Thursday, February 17, 2011
There are, to me, so many parallels with our city’s history, regarding the protests now against Emperor Walker’s Budget Repair Bill. There are so many images (like the ones above, expropriated from the UW Archives and the State Historical Society) which evoke memories of the days of the 60’s and early 70’s.
Damn, I can almost smell the teargas wafting over campus near the Humanities Building, carried on the breeze down Observatory Drive all the way to Carson Gulley Commons from the Dow Chemical protests in the fall of ’67.
I feel energized and invigorated! I’m too old and fat to trek up to the state house and give Walker’s minions a piece of my mind (not that much is left of it), but to me, it’s déjà vu all over again. The people are pissed and they’re mobilized.
The thought of Daddy Fitzgerald ordering his Troopers to track down those renegade politicians brings a smile to my face. (ring ring Hello? Daddy, this is Scott….there’s a call of the house out, so Jeff and I want you to go round up those damn dimmicrats, and whatever fool ‘publicans went on the lam with them…..OK, thanks, Daddy!!!)
And look who’s runnin’ for mayor…again!
These protests are bigger than anything I can recall from the 60’s or early 70’s. Back then, among other things, we were pissed because our government was lying to us about that damn Southeast Asian war. Now, we’re pissed because the government is lying to us about what’s really behind this assault on collective bargaining. This move has less to do with repairing the budget than Rush Limbaugh has to do with humility.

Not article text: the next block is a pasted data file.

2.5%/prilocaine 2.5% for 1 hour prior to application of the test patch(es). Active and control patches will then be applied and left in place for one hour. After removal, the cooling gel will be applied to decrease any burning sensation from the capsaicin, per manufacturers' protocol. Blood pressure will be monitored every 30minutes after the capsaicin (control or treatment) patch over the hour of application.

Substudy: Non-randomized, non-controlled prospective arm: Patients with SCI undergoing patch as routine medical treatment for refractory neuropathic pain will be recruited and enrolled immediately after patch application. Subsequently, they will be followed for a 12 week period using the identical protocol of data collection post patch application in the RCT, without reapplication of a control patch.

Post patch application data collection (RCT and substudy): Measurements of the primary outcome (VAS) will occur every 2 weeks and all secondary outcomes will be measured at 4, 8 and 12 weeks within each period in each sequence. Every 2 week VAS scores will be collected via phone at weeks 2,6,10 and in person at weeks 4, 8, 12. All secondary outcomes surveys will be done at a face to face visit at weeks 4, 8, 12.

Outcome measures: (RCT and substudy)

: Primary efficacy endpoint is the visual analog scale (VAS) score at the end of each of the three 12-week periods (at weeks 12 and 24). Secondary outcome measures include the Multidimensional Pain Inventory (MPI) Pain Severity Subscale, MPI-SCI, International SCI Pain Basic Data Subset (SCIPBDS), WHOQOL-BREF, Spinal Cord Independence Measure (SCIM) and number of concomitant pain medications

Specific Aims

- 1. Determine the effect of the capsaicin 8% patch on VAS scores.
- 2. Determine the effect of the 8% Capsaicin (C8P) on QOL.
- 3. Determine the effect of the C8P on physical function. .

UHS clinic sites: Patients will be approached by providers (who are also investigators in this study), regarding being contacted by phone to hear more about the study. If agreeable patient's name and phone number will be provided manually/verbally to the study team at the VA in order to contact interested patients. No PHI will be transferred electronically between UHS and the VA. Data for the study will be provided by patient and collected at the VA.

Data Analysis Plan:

This is America. We make our own laws here. They’re not handed down to us by some religious prophet; neither are they the fiat of a crowned head nor the whim of a dictator. When we don’t like our laws, we break them. If enough people break them, we usually change them. It’s messy. It can get heated. Our founding document as a nation says we can tell the government exactly what we think about it, so long as violence is not involved, like what’s going on in my city once more.
I feel young again.
Posted by Tim Morrissey at 2:55 PM